Wooly said that in another town he and his unnamed band had opened for a band from England called the Tarytons. This was a one-hit-wonder band, and their hit, called “At Some Time, in Some Place, What Does It Matter?” didn’t even sell all that well. Wooly and his band decided as a joke to play that song in their own set, to see the reaction of the Tarytons.
Well, the Tarytons didn’t like that one bit. They stormed into the tent where the bands waited to go on and confronted Wooly and his boys, absolutely livid. Wooly laughed in their faces and couldn’t stop. He said he imagined that the Tarytons were the Beatles, and wondered how the Beatles would react if his group had played “I Want to Hold Your Hand” before the Fab Four took the stage.
“I decided,” he said, “that Lennon probably would be pissed, but that Ringo and maybe George would laugh their asses off. And I couldn’t help laughing myself.”
I laughed at that, though Hattie and Mattie seemed unamused.
“I wish I still had that band,” he went on. “We’d play my song before Sam came out. Wouldn’t that be great?”
“Why?” asked Hattie. “What would be the point?”
“The point is,” said Wooly, “Sam owes me about a million bucks in royalties or something.”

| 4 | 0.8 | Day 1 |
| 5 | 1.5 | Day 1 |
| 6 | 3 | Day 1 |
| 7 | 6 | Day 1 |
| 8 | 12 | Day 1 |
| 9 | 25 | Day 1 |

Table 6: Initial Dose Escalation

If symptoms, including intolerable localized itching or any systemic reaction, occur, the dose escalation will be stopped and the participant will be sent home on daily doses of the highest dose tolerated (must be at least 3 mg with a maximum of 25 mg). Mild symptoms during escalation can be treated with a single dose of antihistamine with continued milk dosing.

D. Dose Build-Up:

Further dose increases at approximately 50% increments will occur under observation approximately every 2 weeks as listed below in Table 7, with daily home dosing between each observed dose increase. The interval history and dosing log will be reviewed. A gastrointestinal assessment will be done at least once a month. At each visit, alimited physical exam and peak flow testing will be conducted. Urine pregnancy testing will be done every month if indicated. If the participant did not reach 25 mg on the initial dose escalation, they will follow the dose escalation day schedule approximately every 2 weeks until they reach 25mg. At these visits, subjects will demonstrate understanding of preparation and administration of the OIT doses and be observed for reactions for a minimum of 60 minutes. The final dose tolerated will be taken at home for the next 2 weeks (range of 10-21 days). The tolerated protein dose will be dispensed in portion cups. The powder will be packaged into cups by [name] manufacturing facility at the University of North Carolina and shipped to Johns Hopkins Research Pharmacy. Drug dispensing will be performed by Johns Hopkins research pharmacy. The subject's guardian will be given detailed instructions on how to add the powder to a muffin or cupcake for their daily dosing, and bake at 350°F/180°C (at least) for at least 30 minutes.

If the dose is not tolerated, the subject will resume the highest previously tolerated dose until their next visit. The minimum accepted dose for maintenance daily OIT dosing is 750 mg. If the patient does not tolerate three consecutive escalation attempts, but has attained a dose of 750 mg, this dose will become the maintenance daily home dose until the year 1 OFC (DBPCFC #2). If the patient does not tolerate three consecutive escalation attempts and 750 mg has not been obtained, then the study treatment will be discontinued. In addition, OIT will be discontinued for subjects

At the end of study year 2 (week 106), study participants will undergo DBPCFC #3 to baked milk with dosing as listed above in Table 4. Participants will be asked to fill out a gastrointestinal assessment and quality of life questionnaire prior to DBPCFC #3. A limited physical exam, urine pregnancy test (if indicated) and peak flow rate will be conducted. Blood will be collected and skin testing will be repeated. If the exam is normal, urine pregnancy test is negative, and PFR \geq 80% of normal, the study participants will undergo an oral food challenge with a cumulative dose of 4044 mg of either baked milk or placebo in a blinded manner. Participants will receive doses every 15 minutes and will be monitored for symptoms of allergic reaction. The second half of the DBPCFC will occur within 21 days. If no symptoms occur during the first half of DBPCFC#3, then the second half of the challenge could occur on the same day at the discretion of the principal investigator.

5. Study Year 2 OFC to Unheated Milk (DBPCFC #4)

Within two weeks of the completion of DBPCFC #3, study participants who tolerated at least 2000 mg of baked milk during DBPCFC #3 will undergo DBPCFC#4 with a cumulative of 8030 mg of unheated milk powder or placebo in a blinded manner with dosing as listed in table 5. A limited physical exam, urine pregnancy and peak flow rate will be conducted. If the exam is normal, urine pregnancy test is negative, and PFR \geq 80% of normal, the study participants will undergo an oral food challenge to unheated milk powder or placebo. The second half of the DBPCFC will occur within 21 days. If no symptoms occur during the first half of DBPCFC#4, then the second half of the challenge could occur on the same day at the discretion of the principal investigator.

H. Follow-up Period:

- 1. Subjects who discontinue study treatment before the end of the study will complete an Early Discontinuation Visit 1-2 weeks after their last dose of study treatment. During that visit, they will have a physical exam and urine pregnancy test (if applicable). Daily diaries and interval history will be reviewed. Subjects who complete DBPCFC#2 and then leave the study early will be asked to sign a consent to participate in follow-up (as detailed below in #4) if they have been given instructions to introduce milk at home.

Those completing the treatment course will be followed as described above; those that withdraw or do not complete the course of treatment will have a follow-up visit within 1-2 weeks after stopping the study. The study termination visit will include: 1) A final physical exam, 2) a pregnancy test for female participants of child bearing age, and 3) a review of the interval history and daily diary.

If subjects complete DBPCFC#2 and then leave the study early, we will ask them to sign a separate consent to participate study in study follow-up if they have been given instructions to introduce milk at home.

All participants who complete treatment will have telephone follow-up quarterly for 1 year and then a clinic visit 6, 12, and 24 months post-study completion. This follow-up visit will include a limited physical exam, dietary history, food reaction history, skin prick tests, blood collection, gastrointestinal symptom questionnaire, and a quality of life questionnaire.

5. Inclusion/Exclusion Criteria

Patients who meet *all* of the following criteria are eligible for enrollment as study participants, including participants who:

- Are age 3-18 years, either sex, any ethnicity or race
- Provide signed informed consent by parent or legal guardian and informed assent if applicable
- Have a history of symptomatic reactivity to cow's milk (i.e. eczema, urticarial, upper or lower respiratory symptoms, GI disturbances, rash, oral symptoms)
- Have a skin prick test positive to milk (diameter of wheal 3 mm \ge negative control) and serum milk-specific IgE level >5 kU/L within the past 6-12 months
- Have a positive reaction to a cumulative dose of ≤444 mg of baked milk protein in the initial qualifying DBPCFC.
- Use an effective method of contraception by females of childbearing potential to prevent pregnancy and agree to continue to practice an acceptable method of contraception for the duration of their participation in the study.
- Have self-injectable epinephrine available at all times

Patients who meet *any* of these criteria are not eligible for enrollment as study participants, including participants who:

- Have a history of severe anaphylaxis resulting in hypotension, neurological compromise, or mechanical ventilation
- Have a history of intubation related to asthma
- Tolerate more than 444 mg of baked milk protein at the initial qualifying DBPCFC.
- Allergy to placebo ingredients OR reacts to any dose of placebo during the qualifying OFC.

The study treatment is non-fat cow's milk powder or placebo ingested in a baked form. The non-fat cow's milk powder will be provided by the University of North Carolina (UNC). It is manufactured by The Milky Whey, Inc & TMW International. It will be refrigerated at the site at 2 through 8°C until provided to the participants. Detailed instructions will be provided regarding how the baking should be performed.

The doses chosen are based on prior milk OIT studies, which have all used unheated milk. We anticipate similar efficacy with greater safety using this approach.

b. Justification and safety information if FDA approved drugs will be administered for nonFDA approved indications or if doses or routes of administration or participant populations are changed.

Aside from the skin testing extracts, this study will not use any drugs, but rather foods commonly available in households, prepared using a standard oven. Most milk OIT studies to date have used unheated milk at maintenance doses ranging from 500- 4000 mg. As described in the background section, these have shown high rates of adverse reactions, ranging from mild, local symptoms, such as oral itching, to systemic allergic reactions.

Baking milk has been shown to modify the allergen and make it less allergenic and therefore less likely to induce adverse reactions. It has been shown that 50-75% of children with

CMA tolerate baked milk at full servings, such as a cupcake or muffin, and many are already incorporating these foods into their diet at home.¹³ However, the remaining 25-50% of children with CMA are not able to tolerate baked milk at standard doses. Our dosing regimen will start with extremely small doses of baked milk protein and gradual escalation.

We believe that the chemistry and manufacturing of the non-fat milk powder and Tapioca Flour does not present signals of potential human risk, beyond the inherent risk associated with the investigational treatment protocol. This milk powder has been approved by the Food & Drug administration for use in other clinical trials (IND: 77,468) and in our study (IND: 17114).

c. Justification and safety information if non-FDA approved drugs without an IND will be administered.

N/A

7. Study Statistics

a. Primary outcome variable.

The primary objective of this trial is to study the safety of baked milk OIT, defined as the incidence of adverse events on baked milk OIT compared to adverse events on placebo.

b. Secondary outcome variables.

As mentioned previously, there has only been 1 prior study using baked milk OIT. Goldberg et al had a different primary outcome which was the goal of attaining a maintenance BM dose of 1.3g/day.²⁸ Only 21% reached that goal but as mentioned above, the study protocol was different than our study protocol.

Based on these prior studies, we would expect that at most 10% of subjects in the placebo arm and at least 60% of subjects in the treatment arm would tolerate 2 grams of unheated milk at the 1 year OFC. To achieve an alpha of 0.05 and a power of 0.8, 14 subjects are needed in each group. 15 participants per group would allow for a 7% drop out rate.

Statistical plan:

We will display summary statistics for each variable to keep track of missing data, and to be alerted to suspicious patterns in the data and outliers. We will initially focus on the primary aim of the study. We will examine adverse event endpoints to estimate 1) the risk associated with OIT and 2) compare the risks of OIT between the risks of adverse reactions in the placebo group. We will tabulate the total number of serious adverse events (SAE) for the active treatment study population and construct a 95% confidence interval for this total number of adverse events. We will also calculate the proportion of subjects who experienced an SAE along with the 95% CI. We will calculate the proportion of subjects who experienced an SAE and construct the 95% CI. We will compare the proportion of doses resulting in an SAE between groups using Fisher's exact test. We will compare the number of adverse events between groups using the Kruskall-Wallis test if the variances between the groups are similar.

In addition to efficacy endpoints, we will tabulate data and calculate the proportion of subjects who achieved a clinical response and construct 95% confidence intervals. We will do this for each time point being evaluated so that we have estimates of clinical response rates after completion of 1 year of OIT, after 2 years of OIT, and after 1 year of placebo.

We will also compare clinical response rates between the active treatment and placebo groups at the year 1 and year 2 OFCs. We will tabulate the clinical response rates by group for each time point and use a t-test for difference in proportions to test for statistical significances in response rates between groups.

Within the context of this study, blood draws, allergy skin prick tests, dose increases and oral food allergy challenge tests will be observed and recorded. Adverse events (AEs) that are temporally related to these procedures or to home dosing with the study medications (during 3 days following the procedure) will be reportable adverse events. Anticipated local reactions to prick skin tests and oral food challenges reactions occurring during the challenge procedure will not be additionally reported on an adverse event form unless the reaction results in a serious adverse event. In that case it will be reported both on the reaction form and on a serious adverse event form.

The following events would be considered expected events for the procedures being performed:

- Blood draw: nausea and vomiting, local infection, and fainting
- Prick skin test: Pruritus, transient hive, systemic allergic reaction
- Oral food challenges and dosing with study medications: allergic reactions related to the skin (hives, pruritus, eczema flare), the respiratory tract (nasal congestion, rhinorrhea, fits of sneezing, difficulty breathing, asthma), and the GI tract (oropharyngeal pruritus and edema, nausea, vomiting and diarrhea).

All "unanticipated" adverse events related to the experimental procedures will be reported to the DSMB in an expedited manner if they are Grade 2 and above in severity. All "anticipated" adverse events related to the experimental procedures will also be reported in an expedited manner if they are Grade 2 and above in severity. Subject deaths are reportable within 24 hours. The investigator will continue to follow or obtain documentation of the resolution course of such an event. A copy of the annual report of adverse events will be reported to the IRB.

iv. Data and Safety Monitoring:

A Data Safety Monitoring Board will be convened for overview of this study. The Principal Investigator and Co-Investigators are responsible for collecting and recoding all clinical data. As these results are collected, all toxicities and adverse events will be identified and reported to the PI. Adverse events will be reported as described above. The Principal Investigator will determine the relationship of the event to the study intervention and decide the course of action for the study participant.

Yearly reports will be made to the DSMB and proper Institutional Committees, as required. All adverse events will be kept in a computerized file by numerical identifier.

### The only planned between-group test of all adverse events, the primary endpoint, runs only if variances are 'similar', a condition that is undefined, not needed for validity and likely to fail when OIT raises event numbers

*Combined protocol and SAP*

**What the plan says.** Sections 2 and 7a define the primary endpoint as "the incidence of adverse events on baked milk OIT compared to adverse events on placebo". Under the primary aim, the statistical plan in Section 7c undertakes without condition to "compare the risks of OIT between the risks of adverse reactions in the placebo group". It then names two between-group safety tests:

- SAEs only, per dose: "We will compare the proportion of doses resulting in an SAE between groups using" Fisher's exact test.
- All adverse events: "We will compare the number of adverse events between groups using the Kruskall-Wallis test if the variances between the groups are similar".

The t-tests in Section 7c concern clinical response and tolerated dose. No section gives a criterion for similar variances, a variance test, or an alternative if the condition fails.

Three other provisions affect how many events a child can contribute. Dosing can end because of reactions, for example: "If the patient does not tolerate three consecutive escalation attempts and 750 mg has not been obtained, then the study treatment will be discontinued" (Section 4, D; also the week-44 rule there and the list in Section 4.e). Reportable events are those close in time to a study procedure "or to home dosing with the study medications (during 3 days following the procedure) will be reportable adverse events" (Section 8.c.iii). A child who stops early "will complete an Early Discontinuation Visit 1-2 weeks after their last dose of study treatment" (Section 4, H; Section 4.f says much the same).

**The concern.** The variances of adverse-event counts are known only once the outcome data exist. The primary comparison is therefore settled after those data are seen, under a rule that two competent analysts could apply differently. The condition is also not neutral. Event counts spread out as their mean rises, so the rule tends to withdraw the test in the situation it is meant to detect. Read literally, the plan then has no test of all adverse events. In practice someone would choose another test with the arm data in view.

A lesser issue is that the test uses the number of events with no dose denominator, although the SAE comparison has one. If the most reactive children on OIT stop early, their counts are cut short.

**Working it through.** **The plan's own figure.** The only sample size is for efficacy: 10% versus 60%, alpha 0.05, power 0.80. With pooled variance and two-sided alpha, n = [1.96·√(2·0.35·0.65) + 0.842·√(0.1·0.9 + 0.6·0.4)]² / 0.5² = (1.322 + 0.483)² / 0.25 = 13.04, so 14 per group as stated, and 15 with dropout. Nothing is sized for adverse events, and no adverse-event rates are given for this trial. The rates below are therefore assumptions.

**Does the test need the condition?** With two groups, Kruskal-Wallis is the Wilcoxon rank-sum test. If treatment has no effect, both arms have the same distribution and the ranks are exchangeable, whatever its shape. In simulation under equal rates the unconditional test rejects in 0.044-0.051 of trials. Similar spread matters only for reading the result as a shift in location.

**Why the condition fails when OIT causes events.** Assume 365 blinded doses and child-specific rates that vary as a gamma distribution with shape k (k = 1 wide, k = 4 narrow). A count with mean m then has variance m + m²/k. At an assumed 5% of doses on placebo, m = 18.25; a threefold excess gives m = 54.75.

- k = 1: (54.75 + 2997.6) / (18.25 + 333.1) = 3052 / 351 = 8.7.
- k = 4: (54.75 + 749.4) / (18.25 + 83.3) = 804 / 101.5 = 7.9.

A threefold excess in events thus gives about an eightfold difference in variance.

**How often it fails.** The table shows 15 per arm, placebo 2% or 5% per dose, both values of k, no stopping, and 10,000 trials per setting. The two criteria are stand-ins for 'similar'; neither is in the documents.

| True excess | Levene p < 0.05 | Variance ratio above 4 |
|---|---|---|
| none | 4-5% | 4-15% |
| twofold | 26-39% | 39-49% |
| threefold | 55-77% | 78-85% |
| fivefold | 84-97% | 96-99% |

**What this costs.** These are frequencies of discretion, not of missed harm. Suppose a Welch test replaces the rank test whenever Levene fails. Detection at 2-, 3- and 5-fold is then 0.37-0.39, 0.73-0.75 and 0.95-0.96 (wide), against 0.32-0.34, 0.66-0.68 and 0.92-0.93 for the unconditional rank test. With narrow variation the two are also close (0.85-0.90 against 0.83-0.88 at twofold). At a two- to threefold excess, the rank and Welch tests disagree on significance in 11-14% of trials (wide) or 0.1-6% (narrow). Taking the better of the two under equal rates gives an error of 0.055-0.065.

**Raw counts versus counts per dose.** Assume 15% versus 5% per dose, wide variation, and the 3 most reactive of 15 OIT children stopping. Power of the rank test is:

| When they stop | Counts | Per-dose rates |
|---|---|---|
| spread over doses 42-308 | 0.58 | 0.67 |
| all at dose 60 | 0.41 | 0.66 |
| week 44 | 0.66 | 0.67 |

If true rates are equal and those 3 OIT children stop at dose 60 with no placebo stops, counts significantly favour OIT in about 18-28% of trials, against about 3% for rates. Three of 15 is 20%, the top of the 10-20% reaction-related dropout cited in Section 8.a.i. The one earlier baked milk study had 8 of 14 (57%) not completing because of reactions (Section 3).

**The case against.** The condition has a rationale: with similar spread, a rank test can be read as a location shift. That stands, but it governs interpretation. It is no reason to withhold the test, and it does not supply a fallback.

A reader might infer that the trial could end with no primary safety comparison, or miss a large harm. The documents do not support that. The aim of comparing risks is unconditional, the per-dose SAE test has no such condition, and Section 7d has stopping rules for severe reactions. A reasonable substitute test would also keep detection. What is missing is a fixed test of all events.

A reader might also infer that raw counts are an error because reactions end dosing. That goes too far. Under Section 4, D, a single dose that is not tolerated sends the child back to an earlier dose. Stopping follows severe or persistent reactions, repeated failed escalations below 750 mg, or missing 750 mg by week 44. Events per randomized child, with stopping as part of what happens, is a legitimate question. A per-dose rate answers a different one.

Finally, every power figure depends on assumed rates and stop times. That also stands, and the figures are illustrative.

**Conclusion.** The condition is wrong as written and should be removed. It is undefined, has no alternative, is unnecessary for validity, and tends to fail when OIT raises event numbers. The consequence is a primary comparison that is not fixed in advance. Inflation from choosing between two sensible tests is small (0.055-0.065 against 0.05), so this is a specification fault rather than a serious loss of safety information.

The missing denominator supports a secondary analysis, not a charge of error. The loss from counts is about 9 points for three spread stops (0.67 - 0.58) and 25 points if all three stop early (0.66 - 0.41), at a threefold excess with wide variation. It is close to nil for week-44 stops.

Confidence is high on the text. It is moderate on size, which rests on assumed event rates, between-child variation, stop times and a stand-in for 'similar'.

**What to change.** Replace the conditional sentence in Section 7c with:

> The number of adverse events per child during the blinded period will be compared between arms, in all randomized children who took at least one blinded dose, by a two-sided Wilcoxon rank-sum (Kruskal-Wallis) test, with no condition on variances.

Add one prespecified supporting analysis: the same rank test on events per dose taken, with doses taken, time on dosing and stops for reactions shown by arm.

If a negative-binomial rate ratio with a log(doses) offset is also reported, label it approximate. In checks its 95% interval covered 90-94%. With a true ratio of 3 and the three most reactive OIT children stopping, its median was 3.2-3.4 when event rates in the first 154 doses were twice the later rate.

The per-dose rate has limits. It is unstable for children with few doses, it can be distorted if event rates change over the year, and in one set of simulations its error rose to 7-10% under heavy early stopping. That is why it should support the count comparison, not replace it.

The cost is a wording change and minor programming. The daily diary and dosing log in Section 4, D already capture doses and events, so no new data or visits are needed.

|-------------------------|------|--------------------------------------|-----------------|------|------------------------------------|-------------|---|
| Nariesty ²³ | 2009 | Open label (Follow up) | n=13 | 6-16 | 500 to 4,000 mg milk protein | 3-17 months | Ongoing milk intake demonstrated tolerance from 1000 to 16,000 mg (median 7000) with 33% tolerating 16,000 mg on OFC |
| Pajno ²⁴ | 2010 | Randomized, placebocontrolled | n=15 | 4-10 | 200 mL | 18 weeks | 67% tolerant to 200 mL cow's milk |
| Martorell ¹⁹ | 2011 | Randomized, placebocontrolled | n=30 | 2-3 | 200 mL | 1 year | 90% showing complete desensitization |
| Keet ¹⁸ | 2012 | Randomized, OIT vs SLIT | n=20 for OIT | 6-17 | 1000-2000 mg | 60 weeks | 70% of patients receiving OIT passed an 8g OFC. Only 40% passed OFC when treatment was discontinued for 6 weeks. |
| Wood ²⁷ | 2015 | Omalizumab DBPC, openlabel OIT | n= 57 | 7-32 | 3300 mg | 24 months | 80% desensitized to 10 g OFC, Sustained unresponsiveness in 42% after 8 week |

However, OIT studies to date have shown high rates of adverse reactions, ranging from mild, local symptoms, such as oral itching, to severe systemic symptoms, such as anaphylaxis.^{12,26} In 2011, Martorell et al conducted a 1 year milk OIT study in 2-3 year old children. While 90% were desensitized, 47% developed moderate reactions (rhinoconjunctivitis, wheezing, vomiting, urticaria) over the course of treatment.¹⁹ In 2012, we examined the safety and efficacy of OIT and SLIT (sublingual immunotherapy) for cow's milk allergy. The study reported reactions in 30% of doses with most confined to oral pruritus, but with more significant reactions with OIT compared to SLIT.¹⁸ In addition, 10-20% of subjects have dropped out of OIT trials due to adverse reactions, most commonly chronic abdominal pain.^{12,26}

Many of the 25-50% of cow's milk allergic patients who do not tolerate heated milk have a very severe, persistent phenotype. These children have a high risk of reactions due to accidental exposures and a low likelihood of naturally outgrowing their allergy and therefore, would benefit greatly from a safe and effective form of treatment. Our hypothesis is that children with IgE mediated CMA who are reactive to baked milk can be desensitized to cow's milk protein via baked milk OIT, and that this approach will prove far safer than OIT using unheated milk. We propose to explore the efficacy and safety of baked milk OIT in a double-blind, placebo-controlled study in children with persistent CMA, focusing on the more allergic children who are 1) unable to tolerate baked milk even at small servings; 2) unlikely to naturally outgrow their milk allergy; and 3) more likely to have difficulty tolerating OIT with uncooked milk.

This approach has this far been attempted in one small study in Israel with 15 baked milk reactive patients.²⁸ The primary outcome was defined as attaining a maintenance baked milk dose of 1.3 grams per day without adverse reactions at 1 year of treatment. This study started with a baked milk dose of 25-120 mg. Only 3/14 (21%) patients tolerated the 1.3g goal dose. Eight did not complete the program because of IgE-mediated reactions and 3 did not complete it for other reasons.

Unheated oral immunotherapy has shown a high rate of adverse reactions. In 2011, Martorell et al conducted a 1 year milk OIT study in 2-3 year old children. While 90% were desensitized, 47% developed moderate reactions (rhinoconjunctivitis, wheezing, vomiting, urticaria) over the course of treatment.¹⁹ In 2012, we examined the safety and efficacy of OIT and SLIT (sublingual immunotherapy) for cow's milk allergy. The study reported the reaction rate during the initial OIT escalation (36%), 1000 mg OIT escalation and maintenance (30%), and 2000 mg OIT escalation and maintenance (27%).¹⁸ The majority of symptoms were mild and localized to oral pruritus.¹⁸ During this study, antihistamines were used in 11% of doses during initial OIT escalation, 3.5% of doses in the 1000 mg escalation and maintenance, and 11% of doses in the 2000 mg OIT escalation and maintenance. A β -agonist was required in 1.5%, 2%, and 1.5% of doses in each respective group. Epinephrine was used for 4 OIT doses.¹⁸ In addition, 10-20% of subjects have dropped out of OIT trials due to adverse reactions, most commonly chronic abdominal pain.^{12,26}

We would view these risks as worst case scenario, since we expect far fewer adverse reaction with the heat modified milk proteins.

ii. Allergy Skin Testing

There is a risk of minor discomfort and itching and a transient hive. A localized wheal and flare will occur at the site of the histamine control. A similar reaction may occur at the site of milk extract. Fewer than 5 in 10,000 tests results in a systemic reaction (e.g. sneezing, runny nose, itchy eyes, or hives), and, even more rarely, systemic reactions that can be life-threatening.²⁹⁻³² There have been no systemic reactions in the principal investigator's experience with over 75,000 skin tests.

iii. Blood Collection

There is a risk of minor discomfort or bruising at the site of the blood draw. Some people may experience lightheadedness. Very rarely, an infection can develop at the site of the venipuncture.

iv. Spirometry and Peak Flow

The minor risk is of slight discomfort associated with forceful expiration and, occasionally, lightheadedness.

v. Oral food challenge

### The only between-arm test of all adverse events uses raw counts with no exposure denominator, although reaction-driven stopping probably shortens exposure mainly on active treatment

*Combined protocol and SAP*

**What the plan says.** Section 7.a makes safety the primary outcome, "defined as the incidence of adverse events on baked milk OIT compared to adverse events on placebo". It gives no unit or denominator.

“How do you figure?” said Hattie. “You didn’t write the song, did you?”
“For inspiration,” he said. “I should be paid for inspiring people. I may have inspired Dylan. I went to a lot of his shows and I’m pretty sure he saw me. I may have inspired ‘Desolation Row.'”
“You never inspired anybody, Bullwinkle,” said Hattie.
After the festival, we four drove through town at night. We cruised down residential lanes until we found a house with a big picture window and a big TV on behind it. We parked there and watched TV while we made out with the girls.
Wooly kept trying to persuade Hattie to go knock on the door and tell them to turn up the sound since we couldn’t hear anything, but she refused. “Why don’t we just ask them if we can come inside and watch TV with them?” she said. “I’m sure they’d be overjoyed to have a talking moose and his friends inside their house.” We later broke up with Hattie and Mattie because they couldn’t discuss Frank Zappa intelligently.
In the winter, Wooly, clad only in an orange vest, took to the northern forests on hoof, surviving by raiding chicken coops and stealing cooling pies off windowsills. When close to starvation, he stood in line for samples at Costco and attended wedding cake tastings.
When he returned to the shed, where I was still living while I figured out what to do with myself now that I’d reached a dead end with lane painting, he was often accompanied by a wild animal he had courted and married. Once it was a reindeer with STDs, and once a sow with a sordid past. Having to share our shed with these females gave me a strong push to move on.
Wooly finally scored a job as a roadie with the Derek Trucks Band, a job I had declined and passed on to him due to a weak back. By then Sam the Sham was ancient history and their songs didn’t appear on Trucks’s set list.
I said goodbye to Wooly in his truck as he dropped me off at semi road school. I was going to be a driver now, and told Wooly that I hoped his engine brake hills were clearly marked. His last words to me were “Let’s not be L-seven.” I never did know what that meant.